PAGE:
Prue McGuffie (University of Canberra and NSW DPI Fisheries) is currently completeing her PhD looking at Macquarie Perch (Macquaria australasica) an Endangered Australian native fish. This project aims to identify important habitat and flow requirements for their successful spawning and recruitment.
Populations of Macquarie perch have contracted in distribution and abundance and there are now only four substantial self-sustaining remnant populations remaining (Abercrombie River, upper Murrumbidgee River, Cotter River and Dartmouth Dam) These populations are isolated from each other and require active management to assist with population recovery.
There is currently a lack of knowledge on the specific habitat and flows Macquarie perch require to breed and recruit successfully. This information is vital to help guide managers and the community in river rehabilitation to aid the recovery of this species.
Fisheries NSW is developing a captive breeding program to aid reintroduction into areas where Macquarie perch are locally extinct. But captive breeding continues to prove problematic, and a detailed understanding of the species natural recruitment biology in the wild may allow refinement of captive husbandry to enhance success.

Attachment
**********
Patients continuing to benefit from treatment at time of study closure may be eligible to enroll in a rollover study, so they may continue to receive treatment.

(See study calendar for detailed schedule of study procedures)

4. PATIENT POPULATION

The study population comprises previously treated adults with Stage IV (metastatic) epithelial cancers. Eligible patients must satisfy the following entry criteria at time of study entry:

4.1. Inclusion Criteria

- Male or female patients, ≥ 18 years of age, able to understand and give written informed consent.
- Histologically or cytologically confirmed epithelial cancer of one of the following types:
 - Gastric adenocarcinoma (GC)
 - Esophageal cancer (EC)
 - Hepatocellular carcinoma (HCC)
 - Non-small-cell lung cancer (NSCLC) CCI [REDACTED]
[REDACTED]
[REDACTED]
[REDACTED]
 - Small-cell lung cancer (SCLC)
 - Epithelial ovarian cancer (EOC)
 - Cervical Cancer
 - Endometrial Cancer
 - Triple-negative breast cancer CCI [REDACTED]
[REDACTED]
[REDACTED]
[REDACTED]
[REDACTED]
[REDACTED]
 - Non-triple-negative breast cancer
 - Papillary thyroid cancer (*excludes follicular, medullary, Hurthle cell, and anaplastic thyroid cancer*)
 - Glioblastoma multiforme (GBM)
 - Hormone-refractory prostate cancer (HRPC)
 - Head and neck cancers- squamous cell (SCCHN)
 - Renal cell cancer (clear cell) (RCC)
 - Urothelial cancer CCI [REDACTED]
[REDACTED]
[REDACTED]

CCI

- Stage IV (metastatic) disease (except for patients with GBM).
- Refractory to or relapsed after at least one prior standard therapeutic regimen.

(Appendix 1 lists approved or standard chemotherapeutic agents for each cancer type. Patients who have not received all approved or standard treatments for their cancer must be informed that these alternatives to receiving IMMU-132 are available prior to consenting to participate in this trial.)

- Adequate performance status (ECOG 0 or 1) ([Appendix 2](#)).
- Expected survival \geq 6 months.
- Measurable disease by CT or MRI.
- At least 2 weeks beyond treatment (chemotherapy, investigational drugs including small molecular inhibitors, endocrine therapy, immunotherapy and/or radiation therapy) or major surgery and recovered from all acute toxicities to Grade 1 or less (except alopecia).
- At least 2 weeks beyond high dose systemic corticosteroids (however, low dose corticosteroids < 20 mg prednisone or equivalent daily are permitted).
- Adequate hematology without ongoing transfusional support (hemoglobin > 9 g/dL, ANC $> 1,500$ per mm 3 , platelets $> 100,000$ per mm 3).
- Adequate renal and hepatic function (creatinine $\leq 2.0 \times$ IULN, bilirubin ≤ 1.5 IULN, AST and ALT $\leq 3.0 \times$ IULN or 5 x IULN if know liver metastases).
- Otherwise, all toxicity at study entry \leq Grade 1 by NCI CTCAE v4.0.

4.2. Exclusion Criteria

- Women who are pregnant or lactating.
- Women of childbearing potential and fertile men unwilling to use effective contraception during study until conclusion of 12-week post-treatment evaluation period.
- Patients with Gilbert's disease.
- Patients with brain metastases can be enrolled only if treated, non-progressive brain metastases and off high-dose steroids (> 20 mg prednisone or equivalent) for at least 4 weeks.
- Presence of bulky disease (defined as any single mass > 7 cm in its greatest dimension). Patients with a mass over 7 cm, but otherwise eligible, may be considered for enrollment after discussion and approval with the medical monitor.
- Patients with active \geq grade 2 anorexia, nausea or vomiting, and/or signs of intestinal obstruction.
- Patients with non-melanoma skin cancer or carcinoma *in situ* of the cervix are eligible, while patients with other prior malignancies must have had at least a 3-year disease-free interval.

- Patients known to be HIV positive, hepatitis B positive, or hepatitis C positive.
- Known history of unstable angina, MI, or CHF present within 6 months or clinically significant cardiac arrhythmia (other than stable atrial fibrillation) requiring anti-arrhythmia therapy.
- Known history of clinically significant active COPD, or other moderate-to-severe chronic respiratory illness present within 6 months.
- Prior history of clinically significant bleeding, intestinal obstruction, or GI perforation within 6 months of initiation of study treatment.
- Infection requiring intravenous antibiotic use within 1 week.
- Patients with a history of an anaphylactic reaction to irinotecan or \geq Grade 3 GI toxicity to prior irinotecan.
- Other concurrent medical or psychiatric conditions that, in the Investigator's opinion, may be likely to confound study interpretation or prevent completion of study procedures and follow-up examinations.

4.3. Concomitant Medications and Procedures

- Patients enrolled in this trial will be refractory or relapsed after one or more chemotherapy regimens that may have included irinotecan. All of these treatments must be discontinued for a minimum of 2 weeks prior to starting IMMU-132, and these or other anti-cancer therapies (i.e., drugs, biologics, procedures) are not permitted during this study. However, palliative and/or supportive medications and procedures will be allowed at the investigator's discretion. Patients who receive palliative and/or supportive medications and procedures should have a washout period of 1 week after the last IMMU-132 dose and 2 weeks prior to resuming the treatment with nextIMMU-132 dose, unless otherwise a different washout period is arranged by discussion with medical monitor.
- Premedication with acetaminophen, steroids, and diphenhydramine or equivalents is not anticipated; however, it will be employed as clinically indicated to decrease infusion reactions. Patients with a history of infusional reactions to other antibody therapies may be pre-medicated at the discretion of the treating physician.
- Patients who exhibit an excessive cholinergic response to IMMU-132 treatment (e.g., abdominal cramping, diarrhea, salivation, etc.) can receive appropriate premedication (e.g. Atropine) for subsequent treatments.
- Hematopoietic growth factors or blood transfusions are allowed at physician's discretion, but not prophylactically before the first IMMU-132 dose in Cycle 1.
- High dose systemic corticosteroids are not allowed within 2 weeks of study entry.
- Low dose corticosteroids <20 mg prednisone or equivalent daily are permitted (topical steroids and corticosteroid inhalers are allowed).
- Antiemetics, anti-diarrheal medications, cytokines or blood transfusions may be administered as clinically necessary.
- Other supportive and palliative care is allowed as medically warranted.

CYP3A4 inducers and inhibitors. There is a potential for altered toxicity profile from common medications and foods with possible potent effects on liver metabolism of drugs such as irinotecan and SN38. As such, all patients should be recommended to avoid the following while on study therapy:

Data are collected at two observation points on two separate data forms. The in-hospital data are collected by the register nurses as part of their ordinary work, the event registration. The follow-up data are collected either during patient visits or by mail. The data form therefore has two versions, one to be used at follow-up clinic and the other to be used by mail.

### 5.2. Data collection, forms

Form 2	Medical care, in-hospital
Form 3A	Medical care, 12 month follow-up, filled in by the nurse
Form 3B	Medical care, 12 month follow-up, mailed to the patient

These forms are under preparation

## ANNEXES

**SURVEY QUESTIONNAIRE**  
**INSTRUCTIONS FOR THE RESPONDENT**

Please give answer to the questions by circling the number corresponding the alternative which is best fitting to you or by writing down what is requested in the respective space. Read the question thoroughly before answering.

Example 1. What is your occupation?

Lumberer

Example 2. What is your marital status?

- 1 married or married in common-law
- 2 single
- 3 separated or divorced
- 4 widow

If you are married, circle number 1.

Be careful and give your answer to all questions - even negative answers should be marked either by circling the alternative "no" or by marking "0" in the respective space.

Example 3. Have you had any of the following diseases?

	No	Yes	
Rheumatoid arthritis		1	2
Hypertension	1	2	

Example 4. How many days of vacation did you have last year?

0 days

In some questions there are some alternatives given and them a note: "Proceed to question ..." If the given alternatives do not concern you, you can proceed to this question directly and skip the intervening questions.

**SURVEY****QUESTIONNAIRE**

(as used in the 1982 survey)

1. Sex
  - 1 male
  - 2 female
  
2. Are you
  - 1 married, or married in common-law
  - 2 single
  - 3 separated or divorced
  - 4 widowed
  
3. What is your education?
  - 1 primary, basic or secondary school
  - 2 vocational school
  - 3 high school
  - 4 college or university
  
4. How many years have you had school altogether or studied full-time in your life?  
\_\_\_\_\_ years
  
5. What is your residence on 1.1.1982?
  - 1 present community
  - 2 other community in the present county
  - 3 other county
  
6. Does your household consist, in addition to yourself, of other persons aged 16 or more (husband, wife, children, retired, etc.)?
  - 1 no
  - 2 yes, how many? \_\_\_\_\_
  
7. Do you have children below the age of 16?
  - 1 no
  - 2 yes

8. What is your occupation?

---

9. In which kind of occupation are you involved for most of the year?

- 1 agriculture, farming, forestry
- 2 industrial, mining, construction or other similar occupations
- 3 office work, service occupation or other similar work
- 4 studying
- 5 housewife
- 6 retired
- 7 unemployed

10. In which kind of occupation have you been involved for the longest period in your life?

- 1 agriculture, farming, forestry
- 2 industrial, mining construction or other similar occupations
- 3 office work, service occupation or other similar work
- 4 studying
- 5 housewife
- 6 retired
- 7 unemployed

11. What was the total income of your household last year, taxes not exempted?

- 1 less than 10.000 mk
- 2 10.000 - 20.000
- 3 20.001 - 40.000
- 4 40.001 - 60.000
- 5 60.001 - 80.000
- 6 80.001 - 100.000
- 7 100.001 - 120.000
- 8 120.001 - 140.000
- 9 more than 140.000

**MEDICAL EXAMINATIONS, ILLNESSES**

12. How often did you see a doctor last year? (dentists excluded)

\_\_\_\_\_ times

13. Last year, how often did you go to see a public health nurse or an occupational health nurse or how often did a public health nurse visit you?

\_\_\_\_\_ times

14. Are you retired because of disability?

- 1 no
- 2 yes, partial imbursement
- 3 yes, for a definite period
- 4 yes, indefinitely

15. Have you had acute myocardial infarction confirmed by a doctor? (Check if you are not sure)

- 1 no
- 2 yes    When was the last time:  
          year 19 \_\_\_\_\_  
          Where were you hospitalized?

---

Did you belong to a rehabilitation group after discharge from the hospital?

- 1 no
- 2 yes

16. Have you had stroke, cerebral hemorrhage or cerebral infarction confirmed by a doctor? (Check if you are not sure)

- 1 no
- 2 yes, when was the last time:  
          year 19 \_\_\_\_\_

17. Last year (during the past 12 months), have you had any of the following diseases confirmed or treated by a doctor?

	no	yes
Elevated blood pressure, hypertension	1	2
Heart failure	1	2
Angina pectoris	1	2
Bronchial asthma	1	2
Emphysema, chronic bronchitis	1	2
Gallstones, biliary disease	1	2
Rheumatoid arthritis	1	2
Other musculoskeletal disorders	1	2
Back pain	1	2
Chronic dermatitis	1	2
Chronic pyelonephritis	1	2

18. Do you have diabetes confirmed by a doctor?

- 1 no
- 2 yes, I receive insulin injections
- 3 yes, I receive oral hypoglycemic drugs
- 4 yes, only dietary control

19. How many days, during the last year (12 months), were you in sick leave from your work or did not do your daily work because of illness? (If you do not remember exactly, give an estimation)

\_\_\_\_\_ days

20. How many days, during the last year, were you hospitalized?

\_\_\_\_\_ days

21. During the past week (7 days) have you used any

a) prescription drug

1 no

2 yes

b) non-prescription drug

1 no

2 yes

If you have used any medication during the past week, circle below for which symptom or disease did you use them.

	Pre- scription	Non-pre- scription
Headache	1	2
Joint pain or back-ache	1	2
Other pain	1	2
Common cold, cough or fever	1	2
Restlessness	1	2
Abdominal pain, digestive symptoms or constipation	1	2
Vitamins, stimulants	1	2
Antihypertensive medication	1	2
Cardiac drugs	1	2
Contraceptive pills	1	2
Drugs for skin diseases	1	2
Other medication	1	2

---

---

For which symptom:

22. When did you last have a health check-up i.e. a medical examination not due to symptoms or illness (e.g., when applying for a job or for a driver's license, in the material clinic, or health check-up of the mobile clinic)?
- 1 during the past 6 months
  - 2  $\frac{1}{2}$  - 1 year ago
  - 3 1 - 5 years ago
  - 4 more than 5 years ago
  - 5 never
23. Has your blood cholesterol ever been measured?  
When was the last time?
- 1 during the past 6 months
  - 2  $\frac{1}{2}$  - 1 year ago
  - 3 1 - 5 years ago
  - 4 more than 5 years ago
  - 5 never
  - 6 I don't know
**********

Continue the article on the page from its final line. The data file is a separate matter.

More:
This project will use acoustic telemetry to track fish movement and habitat use. Acoustic tags (pictured) will be surgically implanted into 40 Macquarie perch from the Upper Murrumbidgee (Bolaro to Michelago) and the Abercrombie River (Bumaroo Ford to Tuena). These tags emit a signal every 5 minutes or so. Listening stations or receivers (pictured) will be placed within the river to record whenever a tagged fish moves into that area.
Using this technology researchers will be able to determine:
• How far Macquarie perch move in general
• Home range
• If flows trigger Macquarie perch to move
• Where they move to spawn
• What makes good spawning habitat
For more information on the project or if you see receivers being tampered with please contact:
PH: 02 44789 120 or EMAIL: firstname.lastname@example.org.